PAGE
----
Response Essays

  • Michael Teter agrees that the judicial confirmations process is broken, along with much else about the legislative process. The whole thing, he argues, is a problem. But to him, the root of the problem isn’t big government: Teter argues that the rules and norms of the Senate delay action in a wide variety of areas, and not the growth of government. He describes the recent end of nomination filibusters as a good step toward fixing the problem, and he recommends further changes that will speed up the appointment of judges.

  • Clint Bolick agrees that the growth of government has made the judiciary more influential. But he recommends that libertarians take advantage of the opportunity it presents: Advocates of economic and personal liberty have lately enjoyed some measure of success in the courts, thanks in part to organizations like the Federalist Society, which has done much to promote qualified judicial candidates. We owe it to ourselves to capitalize on the importance of the modern judiciary.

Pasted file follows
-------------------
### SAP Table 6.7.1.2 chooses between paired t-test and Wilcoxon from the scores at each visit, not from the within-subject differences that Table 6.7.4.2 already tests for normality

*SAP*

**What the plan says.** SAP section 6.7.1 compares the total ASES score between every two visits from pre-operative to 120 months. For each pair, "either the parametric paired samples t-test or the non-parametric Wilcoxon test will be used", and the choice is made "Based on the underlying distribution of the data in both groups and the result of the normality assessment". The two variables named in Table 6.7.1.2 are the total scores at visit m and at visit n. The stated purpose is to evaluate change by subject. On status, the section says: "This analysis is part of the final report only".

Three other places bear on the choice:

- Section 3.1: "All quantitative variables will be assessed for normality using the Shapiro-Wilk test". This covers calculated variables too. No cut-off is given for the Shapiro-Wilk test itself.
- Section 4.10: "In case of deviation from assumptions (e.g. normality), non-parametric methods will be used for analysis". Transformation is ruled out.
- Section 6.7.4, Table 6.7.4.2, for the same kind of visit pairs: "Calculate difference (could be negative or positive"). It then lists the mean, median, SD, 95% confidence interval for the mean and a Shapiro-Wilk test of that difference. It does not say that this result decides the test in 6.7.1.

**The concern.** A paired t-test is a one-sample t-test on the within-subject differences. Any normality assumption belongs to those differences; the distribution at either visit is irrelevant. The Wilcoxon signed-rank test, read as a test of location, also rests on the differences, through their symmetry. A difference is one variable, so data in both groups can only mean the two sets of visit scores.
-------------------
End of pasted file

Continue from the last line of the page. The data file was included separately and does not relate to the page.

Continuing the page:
• John O. McGinnis argues that the real problem with our courts lies in their lower echelons: The Supreme Court consists of manifestly qualified and able judges, all of whom attended our top two law schools, among their other impressive qualifications. But at the lower end, the public isn’t paying attention, and nominees who are otherwise qualified can be sunk for political reasons. McGinnis applauds the elimination of the filibuster for nominations, but he suggests that a cultural change may also be in order: the return to originalism in judging and legal scholarship. Although an originalist judge may have some latitude for interpretation, that latitude is greatly reduced when compared to a living constitutionalist judge. This, McGinnis suggests, will reduce politicking on the courts.